in binary. This means, that we can be sure that the server will **not** generate `11111111`

key. So how we can decode our character `a`

?

**We know what is the encrypted text, because we know what isn’t.**

What I mean by that, is if we were to generate all possible values of a byte *(from 0 to 255, or from 0000000 to 11111111)*, we could check which of the keys is **missing** from the `254`

keys that were given by the server. The following python script will generate those values and will print out, which of the key is not present:

```
all_binary = []
for i in range(0, 256):
all_binary.append(bin(i)[2:].zfill(8))
# check which from all_binary is not in the all_encryptions array
for i in all_binary:
if i not in all_encryptions:
print(i) # 10011110
```

and if we were to xor this *(only once printed)* value with the missing key `11111111`

, we would get `01100001`

```
10011110
11111111 ^
--------
01100001
```

which is `97`

decimal, and `a`

as a string!

### Exploit

So in order to get all possible values, we need to invoke a lot of times the `1.`

command. For that, a great library comes in with help called **pwntools**. With it’s help we can fairly easily programtically connect to a service running on netcat, gather as much keys we need, and when we have all `254`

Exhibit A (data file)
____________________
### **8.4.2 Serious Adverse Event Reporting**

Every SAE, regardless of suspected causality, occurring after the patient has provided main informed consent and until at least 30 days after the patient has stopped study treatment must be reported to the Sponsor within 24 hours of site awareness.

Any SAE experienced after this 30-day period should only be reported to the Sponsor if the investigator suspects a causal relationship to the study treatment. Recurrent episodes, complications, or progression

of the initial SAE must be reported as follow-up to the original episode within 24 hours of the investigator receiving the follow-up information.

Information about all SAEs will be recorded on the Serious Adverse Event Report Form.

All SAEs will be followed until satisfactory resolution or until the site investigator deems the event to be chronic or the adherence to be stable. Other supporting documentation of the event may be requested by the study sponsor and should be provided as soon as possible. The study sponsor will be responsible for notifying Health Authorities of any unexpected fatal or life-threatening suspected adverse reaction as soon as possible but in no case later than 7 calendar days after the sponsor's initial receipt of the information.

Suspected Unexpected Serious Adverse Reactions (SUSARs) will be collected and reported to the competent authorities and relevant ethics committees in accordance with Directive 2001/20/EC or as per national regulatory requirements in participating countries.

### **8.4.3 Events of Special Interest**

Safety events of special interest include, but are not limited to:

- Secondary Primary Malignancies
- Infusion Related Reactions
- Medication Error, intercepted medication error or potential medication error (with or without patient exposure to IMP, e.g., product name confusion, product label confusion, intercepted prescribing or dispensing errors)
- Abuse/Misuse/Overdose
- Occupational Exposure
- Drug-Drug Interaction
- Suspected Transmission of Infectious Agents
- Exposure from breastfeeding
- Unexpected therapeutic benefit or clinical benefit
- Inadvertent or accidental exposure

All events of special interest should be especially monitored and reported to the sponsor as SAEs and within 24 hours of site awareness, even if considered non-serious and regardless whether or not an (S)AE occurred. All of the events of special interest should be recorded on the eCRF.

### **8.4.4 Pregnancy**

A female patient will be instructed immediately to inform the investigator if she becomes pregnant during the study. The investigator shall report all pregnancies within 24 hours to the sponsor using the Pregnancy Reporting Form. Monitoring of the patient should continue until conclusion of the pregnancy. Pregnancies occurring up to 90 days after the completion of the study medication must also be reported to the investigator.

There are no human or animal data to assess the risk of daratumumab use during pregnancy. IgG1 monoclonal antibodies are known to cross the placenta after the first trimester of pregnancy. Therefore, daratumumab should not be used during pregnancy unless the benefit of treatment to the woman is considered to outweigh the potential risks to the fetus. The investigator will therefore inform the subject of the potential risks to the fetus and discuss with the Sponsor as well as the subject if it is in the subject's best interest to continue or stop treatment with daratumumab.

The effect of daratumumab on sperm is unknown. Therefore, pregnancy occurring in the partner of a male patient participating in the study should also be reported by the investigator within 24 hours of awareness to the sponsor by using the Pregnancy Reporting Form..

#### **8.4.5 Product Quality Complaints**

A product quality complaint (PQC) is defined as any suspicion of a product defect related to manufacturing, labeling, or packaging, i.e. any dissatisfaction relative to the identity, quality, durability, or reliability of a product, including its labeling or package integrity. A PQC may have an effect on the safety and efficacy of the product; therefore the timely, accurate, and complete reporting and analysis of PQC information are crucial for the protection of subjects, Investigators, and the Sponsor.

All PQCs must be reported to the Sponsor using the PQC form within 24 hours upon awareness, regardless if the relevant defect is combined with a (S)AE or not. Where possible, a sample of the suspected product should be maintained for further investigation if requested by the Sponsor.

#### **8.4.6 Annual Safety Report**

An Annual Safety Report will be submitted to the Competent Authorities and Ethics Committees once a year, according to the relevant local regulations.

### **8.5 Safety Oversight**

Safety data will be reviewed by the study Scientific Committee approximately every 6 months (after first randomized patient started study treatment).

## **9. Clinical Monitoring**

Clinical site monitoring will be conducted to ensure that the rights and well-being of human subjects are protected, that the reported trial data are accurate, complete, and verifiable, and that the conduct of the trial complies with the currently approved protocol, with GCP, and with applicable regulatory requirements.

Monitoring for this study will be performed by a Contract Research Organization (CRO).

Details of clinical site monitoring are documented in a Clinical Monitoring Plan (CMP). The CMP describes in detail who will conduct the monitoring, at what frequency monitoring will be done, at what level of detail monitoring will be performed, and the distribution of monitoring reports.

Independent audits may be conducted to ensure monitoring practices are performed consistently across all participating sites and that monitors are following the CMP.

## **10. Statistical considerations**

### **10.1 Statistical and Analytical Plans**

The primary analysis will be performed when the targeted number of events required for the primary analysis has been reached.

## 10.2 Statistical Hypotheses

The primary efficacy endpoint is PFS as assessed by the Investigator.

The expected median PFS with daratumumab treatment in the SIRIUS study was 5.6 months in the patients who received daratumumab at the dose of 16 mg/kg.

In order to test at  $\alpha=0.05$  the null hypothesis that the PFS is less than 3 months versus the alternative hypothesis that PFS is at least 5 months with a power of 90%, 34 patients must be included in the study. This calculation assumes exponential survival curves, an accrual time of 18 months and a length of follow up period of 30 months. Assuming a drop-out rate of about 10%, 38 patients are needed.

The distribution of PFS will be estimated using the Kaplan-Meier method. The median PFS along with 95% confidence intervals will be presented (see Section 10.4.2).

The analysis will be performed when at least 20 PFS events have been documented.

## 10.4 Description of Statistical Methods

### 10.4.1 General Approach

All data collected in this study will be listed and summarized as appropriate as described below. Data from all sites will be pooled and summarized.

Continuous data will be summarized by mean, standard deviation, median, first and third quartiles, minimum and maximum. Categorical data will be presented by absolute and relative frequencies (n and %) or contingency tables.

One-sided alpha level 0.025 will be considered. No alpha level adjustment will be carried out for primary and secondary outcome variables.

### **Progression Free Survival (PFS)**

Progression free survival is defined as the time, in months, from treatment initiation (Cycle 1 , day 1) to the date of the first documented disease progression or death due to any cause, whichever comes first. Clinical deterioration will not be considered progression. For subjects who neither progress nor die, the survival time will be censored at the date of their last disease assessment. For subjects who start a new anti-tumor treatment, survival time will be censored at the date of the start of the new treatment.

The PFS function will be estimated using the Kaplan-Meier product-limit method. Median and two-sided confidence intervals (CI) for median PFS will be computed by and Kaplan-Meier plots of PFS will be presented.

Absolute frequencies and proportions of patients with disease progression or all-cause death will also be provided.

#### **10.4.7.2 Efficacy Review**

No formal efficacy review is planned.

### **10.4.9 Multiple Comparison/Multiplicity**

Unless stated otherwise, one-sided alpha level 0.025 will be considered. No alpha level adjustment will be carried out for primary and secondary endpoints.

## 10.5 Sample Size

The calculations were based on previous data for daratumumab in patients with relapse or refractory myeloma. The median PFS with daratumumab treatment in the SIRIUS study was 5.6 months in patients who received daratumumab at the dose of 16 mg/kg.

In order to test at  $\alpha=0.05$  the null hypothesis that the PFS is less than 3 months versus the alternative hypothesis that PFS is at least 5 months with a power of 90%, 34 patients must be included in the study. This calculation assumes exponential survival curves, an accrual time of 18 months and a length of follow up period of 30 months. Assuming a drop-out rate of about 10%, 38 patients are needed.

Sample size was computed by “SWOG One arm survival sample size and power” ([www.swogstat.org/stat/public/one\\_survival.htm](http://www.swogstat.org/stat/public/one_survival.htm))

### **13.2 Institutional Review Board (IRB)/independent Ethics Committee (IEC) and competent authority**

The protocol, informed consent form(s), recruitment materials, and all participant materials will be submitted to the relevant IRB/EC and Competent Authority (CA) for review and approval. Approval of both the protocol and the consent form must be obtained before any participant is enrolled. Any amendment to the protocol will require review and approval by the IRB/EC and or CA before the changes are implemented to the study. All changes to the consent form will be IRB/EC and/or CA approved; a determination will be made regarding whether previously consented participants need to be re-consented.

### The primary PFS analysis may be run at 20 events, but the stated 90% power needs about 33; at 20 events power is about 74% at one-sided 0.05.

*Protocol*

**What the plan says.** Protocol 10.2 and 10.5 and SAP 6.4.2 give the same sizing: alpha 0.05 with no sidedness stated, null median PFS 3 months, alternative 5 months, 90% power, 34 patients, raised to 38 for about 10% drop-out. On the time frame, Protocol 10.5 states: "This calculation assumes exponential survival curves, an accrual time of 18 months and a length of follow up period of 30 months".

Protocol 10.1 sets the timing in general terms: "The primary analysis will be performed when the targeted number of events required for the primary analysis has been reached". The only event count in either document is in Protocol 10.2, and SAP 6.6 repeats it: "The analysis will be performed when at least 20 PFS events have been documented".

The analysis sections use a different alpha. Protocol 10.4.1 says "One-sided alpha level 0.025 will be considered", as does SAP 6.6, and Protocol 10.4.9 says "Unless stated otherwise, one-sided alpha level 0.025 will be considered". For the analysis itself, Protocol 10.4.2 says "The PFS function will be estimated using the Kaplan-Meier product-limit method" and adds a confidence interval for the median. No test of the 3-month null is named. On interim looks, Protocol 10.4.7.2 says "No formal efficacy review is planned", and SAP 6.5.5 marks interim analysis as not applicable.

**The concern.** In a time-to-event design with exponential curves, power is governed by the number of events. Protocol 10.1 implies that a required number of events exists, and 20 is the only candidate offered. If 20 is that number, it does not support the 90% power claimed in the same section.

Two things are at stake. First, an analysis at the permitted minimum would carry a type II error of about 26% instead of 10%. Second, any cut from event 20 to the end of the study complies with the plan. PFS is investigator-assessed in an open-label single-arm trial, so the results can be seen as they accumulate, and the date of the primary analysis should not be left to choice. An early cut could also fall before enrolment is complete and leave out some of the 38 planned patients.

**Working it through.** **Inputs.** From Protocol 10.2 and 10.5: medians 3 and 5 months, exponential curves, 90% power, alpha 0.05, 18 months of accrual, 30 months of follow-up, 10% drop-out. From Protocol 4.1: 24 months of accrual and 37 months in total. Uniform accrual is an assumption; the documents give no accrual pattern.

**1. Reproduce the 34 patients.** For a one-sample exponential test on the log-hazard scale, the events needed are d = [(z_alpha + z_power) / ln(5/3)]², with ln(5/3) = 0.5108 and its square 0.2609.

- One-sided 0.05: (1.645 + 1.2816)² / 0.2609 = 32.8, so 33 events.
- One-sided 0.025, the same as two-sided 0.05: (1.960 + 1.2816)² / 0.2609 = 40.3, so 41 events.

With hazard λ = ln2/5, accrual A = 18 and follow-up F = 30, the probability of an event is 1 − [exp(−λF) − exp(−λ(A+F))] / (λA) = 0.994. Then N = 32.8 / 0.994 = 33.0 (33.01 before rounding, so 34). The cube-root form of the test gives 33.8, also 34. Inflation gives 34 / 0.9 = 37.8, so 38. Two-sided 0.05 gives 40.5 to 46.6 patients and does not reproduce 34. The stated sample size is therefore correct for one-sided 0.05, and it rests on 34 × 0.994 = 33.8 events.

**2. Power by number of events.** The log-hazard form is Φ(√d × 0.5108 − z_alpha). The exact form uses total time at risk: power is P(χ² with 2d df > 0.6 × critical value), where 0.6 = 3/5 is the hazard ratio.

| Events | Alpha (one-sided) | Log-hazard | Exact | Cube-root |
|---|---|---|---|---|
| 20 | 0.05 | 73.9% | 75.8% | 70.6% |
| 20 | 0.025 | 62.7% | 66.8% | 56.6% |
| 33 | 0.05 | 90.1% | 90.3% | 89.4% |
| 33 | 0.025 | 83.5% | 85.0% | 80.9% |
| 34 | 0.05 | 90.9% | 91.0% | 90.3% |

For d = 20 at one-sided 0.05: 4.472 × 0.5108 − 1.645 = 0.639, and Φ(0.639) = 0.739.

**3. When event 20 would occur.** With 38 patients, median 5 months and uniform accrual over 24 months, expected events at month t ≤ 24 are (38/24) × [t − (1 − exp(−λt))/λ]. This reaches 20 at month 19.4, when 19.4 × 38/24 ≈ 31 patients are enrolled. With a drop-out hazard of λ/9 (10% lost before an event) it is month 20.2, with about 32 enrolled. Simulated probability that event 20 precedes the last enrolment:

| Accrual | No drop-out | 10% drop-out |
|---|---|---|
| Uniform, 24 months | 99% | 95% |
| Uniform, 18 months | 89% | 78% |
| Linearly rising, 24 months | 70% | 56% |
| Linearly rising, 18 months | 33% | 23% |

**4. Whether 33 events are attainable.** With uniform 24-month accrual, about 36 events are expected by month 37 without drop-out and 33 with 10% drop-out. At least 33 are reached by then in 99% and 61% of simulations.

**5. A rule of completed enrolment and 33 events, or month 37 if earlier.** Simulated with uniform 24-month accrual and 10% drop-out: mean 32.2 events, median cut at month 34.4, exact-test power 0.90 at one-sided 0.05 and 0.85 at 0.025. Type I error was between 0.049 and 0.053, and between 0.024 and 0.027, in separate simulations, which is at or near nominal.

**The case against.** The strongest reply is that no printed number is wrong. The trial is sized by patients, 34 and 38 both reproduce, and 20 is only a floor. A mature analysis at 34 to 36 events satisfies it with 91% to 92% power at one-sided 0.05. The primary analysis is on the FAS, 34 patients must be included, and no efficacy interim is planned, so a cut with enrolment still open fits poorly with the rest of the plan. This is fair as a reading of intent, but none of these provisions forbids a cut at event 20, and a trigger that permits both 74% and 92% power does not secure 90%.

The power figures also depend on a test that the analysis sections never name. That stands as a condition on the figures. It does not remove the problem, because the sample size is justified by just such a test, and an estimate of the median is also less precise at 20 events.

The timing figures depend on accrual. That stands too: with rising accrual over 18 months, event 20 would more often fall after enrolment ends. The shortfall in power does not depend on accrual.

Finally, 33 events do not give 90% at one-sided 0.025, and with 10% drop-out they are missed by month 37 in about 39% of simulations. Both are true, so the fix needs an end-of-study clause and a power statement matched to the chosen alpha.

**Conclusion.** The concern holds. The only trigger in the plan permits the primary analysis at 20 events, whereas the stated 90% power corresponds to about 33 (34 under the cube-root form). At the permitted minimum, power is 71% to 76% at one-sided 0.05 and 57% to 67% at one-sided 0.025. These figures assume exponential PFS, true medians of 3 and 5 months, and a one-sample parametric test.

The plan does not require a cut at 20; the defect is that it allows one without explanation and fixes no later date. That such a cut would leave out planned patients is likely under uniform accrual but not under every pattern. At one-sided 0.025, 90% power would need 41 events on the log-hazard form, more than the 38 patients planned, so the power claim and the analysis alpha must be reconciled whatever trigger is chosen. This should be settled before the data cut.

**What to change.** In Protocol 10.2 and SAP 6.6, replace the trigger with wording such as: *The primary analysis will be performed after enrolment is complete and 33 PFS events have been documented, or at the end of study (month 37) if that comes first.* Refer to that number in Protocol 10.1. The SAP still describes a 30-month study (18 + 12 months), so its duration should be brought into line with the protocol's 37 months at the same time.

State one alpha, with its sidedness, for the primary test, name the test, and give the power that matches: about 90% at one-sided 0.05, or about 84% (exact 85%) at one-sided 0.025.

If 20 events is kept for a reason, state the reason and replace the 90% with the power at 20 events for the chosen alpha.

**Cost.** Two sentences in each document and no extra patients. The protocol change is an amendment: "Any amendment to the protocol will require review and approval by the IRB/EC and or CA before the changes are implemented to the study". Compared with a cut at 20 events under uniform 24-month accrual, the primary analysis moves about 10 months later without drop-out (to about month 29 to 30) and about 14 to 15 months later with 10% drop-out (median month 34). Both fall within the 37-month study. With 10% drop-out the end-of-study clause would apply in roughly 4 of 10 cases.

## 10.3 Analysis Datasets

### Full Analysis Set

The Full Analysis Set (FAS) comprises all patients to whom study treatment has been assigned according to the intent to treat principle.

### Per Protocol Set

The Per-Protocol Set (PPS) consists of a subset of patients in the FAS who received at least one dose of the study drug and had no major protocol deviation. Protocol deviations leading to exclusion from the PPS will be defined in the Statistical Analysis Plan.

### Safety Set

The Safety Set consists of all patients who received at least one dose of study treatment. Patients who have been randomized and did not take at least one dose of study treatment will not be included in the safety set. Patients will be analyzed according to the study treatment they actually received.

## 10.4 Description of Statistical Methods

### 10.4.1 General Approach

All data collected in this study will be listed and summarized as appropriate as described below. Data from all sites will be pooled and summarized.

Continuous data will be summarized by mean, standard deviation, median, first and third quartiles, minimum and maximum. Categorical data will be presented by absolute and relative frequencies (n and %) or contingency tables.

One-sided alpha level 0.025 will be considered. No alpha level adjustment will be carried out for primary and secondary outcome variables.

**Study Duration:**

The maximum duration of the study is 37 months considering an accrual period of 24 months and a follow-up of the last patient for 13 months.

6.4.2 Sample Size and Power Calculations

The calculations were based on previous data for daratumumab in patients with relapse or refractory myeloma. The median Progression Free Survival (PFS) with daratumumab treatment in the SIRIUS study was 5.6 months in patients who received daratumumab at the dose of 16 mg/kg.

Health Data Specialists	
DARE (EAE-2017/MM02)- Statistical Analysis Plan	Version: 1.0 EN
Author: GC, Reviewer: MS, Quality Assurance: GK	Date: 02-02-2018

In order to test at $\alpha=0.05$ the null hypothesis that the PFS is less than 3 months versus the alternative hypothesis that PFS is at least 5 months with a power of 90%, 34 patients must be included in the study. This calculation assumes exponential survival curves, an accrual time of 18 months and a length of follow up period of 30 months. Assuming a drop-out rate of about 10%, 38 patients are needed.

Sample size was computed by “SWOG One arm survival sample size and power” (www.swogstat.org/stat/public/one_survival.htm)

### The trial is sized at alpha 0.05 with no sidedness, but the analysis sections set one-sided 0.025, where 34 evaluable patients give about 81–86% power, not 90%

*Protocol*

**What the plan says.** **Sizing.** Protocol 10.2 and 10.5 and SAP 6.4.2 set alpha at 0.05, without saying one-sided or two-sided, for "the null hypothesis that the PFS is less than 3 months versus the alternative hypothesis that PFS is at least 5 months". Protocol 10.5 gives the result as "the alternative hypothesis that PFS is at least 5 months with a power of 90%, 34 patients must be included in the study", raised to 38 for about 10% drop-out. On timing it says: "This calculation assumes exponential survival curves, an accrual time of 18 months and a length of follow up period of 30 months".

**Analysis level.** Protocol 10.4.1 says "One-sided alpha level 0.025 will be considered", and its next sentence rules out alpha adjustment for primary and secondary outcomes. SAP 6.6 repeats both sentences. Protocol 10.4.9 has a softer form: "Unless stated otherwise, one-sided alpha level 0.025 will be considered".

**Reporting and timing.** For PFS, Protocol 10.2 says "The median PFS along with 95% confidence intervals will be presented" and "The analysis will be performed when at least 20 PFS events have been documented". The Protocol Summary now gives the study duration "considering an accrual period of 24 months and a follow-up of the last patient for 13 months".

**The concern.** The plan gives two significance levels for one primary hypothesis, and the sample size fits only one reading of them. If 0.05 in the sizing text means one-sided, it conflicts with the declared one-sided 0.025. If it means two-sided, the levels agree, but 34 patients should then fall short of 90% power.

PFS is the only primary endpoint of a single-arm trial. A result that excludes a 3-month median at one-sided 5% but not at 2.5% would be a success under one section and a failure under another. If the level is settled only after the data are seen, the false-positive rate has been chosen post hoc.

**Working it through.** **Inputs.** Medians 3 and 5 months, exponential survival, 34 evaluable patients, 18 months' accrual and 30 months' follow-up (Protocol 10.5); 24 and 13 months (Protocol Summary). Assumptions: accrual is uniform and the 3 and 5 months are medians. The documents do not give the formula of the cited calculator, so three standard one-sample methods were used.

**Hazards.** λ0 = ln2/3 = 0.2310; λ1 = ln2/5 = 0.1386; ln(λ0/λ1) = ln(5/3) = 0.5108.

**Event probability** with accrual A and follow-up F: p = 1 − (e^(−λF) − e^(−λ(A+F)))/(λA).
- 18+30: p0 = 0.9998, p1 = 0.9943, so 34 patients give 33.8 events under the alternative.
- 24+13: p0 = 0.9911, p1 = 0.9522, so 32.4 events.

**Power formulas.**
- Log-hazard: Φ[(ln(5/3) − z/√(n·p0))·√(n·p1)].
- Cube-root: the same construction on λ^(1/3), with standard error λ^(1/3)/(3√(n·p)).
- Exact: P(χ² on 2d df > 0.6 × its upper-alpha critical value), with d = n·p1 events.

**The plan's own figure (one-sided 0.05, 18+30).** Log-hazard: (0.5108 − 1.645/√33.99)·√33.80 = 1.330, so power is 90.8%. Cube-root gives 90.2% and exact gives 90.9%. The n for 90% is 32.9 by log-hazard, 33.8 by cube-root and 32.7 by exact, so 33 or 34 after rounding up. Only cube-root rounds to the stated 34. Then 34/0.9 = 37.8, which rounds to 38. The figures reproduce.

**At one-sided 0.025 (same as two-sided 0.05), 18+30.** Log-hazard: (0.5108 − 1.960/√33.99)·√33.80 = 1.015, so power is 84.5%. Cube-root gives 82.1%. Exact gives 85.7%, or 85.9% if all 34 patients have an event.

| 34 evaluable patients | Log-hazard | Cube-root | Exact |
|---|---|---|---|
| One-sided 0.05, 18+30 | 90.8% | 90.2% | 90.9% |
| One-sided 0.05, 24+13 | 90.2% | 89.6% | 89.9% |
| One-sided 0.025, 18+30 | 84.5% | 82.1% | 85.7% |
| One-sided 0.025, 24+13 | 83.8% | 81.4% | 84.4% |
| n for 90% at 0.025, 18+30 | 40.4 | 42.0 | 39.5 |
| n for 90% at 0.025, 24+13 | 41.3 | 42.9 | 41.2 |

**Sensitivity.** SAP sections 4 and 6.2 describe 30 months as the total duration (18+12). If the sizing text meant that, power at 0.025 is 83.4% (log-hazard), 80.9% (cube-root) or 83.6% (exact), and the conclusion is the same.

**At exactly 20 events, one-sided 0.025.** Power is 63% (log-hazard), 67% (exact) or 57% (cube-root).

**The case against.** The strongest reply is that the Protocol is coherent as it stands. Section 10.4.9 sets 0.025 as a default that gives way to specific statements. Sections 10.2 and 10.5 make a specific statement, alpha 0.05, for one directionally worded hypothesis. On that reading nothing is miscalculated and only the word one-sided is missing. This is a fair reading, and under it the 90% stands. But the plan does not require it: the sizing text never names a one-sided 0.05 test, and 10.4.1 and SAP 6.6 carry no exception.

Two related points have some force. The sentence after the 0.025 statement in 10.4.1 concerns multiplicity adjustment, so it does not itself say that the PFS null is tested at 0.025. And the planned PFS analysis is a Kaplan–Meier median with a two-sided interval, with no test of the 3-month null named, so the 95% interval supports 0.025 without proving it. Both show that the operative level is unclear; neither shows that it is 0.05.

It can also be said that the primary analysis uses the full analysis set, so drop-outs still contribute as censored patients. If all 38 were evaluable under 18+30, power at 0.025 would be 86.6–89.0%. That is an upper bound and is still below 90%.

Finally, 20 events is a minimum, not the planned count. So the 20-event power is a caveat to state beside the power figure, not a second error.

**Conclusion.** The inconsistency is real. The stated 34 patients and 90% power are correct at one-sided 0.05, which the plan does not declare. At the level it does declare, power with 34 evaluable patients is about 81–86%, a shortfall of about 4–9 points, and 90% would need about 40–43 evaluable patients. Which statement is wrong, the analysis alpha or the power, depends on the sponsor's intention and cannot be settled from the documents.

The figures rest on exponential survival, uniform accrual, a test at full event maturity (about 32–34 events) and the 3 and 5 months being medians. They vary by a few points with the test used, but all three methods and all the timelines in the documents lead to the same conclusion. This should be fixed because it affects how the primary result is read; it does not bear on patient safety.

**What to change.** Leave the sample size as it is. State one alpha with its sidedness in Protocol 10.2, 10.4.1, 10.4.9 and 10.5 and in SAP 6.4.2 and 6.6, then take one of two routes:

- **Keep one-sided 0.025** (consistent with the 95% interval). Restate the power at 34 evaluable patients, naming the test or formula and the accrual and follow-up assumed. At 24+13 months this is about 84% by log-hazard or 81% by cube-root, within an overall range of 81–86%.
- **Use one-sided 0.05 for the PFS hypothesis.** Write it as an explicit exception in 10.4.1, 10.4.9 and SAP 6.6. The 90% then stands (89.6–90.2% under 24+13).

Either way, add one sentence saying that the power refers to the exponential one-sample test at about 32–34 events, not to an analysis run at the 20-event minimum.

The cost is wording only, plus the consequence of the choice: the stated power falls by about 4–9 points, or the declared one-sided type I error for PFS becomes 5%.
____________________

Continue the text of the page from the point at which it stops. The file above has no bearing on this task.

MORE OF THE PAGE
, we can extract the flag.

*(similar principle in gamedev: the bullet knows where it is, because it knows where it isn’t)*

```
from pwn import *
from binascii import hexlify, unhexlify
# utility functions
def unhex(s):
return unhexlify(s.encode())
def hhex(s):
return hexlify(s).decode()
def get_bin(i: int) -> str:
return bin(i)[2:].zfill(8)
# getting a next ciphertext and decoding it to raw bytes
def get_ciphertext(r):
r.sendlineafter('>', '1')
ciphertext = r.recvline().strip()
return unhex(ciphertext.decode())
# verifying whether the mapper dictionary hass been filled with all keys
def is_mapper_full(mapper):
for i in mapper:
if len(mapper[i]) != 255:
# uncomment for progress
# print(len(mapper[i]))
return False
return True
# after mapper is filled with all keys, we generate all 255 keys and extract which of the are not in the mapper
# after so, we xor the values with `11111111` which is `0xff` in hexadecimal representation, and convert the result
# to a string from value.
def decode_mapper(mapper, r):
all_binary = []
for i in range(0, 256):
all_binary.append(bin(i)[2:].zfill(8))
flag = ""
for i in range(len(mapper)):
for j in all_binary:
if j not in mapper[i]:
decoded = int(j, 2) ^ 0xff
flag += chr(decoded)
print(f'flag={flag}')
r.close()
def is_not_in_mapper_yet(mapper, index, number):
if number in mapper[index]:
return False
return True
r = remote('semantic.ecsc24.hack.cert.pl', 5102)
cipher = get_ciphertext(r)
# Create empty mapper object with `i` as the index of each flag character
# e.g. if flag was 4 bytes long, the mapper would have 4 keys with an empty array
# inside of each one.
mappers = {}
for i in range(len(cipher)):
mappers[i] = []
while True:
cipher = get_ciphertext(r)
for i in range(len(cipher)):
binary = get_bin(cipher[i])
if is_not_in_mapper_yet(mappers, i, binary):
mappers[i].append(binary)
if is_mapper_full(mappers):
print('mapper is full, decoding flag')
decode_mapper(mappers, r)
break
# ecsc24{I_hope_that_only_negligible_information_about_the_plaintext_can_be_extracted}
```

*The code and explanation could’ve been done in pure bytes, however I strongly feel that better understanding of the problem is under the binary representation.*